The Attorney General’s Office is charged with enforcing Vermont’s campaign finance laws. In addition, the Office defends those laws when they are challenged in court.
Vermont’s campaign finance laws are set forth in Title 17 of the Vermont Statutes. The Legislature revised and re-organized the campaign finance law in 2014. The new law can be found at 17 V.S.A. § 2901, et seq. However, the contribution limits in the new law do not go into effect until January 1, 2015. The Attorney General has issued a Formal Opinion stating that the old limits remain in effect through December 31, 2014.
The following guidance memos describe the Attorney General’s policies on enforcement of campaign finance laws in certain situations.
Enforcement Policy on Independent Expenditure Committees Enforcement Policy on Candidates Who Do Not Run in Both a Primary and General Election
Compliance Resources Candidates, political committees (PACs), political parties, and contributors should consult the Secretary of State’s Office, Elections Division for information on filing campaign finance reports and specific rules regarding contribution limits.
How to file a complaint
If you have a complaint regarding a potential violation of Vermont’s campaign finance laws, send a written description of the matter to the address at the bottom of this page or email. If it appears that the complaint states a potential violation, the Attorney General’s Office will investigate the matter pursuant to its authority under Act 90. As part of the investigation, we will send a copy of the complaint to the potential violator to ask for a response. Investigations can take a number of months depending on the facts and issues involved. Information collected by the Attorney General during an investigation is not public. See Act 90. You will be notified when the complaint is resolved.
There are several ways the complaint can be resolved. If the Attorney General believes there is sufficient evidence to prove a violation has occurred, the Office may file an enforcement action in Superior Court seeking an injunction, a civil penalty, or a criminal penalty. Alternatively, the Office may negotiate a settlement to obtain an acknowledgment of a violation, cessation of activities that violate the statute, or payment of a penalty. Final settlement agreements are public records. In some cases, the Office may address the violation by sending a notifying letter and requiring actions to cure the violation or prevent its reoccurrence.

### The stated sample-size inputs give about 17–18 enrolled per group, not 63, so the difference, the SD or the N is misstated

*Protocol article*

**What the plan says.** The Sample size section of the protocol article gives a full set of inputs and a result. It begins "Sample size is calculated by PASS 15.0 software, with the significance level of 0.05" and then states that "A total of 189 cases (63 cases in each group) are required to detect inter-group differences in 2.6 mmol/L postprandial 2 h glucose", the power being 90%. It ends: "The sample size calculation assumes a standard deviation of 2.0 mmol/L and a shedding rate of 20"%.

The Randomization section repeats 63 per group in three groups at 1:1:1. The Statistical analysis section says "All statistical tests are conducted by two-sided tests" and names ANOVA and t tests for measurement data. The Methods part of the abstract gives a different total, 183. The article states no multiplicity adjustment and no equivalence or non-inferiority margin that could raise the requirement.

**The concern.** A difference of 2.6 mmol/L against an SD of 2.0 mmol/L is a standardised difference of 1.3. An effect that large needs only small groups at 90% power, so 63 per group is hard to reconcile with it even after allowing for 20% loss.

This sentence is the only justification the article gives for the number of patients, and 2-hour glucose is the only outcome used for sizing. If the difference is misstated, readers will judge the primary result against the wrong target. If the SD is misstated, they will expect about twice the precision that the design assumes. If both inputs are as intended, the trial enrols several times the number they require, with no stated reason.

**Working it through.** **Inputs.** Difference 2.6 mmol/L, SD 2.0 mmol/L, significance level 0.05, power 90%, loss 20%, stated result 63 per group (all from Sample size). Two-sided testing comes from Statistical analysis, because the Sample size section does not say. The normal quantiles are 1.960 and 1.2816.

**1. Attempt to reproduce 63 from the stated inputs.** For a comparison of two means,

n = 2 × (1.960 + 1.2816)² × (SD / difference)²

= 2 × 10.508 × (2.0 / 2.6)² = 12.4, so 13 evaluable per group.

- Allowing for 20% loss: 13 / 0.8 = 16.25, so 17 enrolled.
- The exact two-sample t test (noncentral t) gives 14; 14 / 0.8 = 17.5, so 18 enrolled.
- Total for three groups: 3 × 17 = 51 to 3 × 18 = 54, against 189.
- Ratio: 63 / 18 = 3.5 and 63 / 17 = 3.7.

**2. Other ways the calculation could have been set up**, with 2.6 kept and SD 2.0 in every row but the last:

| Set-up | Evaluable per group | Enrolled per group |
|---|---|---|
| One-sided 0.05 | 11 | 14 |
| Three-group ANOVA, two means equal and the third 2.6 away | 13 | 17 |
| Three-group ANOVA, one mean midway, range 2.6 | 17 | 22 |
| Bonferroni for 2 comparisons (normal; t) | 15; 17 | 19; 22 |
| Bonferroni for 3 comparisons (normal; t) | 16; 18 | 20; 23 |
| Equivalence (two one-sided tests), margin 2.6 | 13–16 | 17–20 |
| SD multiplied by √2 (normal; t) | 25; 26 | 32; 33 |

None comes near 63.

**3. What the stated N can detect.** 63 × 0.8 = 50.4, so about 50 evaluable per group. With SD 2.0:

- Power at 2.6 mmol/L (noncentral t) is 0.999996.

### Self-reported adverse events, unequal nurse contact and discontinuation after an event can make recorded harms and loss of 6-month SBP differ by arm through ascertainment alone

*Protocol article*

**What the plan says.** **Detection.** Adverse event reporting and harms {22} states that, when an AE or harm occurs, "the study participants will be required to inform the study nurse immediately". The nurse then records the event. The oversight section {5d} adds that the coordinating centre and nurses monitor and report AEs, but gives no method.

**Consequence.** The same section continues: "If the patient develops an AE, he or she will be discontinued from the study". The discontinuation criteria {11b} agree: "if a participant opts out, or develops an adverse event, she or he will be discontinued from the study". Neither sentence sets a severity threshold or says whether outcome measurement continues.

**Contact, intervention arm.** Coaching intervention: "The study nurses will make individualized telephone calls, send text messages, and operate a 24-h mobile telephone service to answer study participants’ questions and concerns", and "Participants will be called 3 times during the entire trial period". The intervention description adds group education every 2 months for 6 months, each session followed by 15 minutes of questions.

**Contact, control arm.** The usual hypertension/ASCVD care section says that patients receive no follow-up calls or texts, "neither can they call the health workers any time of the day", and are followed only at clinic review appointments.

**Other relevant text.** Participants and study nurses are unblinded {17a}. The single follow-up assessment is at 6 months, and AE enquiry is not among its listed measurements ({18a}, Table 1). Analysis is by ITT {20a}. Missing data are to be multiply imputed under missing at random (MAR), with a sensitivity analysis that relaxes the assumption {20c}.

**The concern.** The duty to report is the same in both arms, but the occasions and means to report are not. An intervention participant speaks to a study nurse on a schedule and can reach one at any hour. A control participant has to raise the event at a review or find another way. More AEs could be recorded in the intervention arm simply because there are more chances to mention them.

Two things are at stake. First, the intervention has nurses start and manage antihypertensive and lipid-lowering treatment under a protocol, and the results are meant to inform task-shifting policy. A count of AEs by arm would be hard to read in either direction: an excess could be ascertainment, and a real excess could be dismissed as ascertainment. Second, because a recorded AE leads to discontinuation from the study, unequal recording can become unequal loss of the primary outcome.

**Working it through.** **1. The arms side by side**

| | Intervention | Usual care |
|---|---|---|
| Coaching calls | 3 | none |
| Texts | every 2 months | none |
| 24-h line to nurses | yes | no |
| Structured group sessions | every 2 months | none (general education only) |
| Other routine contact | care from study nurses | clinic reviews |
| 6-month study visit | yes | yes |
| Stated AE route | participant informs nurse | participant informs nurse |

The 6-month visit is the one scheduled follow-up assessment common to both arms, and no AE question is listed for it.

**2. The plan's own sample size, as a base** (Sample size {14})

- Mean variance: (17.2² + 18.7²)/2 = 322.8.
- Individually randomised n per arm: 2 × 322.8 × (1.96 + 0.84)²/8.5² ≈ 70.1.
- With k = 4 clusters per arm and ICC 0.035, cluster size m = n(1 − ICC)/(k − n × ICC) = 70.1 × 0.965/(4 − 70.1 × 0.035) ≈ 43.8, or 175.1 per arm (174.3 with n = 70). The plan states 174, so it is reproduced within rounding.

If the Attorney General determines there is insufficient evidence to establish a violation of Vermont’s campaign finance law, the complaint will be closed without a penalty.
Press releases regarding resolutions of campaign finance investigations may be found in the Related News section on the left column of this page.
Enforcing Campaign Finance Law
The Attorney General has brought several civil enforcement actions for campaign finance violations. Important documents and court decisions in some of those can be found below:
State of Vermont v. Dean R. Corren
Complaint (State v. Corren) Stipulated Settlement (Vermont Democratic Party) Federal Complaint (Corren v. Sorrell)
State v. Green Mountain Future (2013)
State v. Republican Governors Association & Dubie (2013)
Defending Vermont’s Campaign Finance Law The Attorney General’s Office defends Vermont’s law from challenges in both state and federal courts. Important rulings and court decisions in some of those actions can be found here:
Vermont Right to Life Comm., Inc. v. Sorrell (2014)
Published: Jul 25, 2014